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Libro guia de alergias


  • Allergens

  • 2

  • 3d1 House dust mite 5e1 Cat 6e5 Dog 7f1 Egg 8f2 Milk 9f3 Fish 10f4 Wheat 11f13 Peanut 12f14 Soybean 13f17 Hazelnut 14f24 Shrimp 15g6 Timothy 16i6 Cockroach 17m6 Mold 18t3 Birch 19t9 Olive 20w6 Mugwort 21w21 Wall pellitory 22 Reference Lists 23


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  • 5d1 House dust miteDermatophagoides pteronyssinus

    Allergen descriptionDermatophagoides pteronyssinus

    Family: Pyroglyphidae

    House dust mites are one of the most common sources of sensitization in all parts of the world. Dermatophagoides pteronyssinus, D. farinae and D. microceras occur in the same areas, but the relative proportions of their distribution vary geographically. Mites have a life cycle of about 2 to 3 months. The size of the mite is up to 0.3 mm. They live in house dust and thrive in warmth and high humidity. Mites faeces seem to be the major source of allergenic exposure. They are about the size of a pollen grain and can therefore very easily become airborne and penetrate the lung alveolus (1).

    Allergen exposureDust, carpets, pillows, mattresses and upholstering furniture containing biological material, especially human dander, are reservoirs of house dust mites. Other sources of exposure are damp houses (>45% relative humidity) or dwellings at low altitudes.

    Cross-reactivityAllergens from mites have both common and species-specic determinants. Allergenic determinants are shared with other mites belonging to the Pyroglyphidae family and are highly cross-reactive with other Dermatophagoides species (2, 3). There seems to be a limited cross-reactivity with storage mites (nonpyroglyphid) (3). Some mite allergenic proteins such as tropomyosin are widely cross-reactive among invertebrates such as shrimps, snails, cockroaches and chironomids (3).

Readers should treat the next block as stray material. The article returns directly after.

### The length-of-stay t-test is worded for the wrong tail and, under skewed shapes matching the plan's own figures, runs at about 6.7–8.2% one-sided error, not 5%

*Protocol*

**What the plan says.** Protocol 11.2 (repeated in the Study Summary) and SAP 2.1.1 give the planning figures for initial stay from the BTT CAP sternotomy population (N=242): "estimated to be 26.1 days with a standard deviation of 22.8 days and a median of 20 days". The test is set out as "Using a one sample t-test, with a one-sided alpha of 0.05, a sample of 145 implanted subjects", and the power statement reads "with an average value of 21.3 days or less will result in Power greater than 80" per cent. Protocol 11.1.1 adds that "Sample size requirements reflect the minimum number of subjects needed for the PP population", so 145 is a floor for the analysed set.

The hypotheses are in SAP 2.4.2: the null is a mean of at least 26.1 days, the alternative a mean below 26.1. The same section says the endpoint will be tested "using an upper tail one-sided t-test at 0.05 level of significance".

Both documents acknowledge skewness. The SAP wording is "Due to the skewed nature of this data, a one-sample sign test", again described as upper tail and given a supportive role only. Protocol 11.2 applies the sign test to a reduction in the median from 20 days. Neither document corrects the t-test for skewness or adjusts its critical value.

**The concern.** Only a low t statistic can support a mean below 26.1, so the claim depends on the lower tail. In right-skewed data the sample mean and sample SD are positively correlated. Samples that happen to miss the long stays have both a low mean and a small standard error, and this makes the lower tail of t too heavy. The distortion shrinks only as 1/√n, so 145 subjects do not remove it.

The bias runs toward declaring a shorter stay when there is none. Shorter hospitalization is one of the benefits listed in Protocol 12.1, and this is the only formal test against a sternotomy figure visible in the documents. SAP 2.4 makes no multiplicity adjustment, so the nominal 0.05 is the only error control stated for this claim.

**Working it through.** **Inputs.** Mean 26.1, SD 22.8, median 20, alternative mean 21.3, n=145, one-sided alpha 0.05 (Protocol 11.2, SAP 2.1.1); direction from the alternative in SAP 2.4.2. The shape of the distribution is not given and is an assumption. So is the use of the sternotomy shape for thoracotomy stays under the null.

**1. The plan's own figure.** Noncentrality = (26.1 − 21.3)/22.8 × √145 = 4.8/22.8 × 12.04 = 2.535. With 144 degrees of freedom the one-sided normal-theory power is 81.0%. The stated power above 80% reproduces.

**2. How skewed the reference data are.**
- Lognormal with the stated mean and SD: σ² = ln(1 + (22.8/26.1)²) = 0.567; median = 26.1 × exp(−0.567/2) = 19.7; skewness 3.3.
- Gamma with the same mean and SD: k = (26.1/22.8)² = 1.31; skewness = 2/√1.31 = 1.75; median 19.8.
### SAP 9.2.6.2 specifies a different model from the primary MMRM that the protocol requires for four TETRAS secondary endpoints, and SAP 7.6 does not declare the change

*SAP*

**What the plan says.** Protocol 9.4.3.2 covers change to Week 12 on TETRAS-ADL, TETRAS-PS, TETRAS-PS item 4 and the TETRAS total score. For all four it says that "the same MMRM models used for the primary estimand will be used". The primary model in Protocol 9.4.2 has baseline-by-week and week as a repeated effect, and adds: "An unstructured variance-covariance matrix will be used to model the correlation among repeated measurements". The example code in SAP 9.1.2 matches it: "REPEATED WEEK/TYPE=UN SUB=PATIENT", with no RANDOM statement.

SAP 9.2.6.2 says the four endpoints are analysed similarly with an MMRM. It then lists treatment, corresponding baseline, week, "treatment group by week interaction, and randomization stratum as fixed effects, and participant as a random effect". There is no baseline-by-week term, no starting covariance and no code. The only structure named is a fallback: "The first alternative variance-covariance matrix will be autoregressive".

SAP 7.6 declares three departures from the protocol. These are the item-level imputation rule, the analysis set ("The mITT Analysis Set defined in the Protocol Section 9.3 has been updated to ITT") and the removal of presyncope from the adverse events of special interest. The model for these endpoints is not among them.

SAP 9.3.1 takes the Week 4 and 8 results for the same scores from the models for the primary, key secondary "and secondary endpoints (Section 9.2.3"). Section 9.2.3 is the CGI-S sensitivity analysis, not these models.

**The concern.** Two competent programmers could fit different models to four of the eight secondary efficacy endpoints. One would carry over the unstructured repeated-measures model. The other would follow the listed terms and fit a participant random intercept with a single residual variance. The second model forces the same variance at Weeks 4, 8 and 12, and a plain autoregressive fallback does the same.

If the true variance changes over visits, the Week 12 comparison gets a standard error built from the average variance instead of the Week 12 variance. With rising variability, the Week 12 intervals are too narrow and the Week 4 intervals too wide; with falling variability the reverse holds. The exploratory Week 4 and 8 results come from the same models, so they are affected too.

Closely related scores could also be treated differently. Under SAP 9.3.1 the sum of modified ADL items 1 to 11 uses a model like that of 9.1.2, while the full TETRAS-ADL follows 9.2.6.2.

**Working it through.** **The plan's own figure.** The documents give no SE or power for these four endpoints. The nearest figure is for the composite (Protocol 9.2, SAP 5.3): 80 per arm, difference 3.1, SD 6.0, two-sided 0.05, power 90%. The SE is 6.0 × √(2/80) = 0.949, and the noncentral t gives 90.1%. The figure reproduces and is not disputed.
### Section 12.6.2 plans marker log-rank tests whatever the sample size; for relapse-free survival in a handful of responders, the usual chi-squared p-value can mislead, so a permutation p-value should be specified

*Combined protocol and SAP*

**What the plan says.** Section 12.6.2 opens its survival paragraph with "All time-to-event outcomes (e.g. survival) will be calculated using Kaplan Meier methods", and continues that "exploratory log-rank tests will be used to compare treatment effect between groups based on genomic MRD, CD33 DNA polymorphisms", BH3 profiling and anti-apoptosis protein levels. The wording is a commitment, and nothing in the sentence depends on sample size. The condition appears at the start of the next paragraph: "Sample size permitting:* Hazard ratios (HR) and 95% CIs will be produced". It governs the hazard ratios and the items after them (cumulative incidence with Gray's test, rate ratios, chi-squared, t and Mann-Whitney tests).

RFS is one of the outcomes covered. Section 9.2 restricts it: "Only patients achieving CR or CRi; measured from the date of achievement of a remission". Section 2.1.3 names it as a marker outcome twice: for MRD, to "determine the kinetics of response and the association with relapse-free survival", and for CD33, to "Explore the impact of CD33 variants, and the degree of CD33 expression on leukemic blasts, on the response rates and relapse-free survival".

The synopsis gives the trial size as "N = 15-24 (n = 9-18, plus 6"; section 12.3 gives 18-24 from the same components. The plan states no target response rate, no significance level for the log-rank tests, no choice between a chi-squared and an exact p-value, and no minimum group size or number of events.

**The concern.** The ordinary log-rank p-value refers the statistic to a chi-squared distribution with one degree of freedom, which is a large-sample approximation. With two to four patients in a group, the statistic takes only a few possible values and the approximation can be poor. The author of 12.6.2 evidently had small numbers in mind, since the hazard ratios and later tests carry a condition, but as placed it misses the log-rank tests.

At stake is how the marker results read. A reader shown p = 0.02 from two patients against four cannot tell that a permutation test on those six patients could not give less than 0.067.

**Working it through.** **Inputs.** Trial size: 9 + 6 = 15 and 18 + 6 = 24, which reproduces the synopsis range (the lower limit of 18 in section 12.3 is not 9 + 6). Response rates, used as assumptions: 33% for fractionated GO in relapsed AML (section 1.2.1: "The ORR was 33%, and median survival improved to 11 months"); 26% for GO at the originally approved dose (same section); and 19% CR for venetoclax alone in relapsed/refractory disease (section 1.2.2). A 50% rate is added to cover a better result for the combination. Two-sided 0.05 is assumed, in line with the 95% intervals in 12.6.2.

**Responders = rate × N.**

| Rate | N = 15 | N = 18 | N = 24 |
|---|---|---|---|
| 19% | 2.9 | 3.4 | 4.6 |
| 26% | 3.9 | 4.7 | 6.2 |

Clinical experienceIgE-mediated reactionsStudies of house dust allergic individuals around the world have shown that house dust mites are one of the most common causes of symptoms such as perennial type asthma, rhinitis and conjunctivitis, often with nocturnal or early morning episodes (4). There is evidence that reduction of mite-allergen levels can cause a major improvement in symptoms of asthma (5). So far the only effective way to get a permanent reduction of house-dust mite allergens seems to be lowering of the air humidity and temperature together with efcient cleaning (4).

  • 6 e1 CatEpithelium and dander

    Allergen descriptionFelis domesticus

    Family: Felidae

    Allergens from cat epithelium and dander are one of the most common causes of respiratory allergic disease. Several cat allergens have been identied and characterized (1).

    Allergen exposureCarpets, mattresses and upholstered chairs are reservoirs of cat allergens. Cat allergens are carried on human clothing into environments never visited by cats. Transport of cat allergens on clothing from the domestic to the school environment is in fact a major source of cat allergens in classrooms.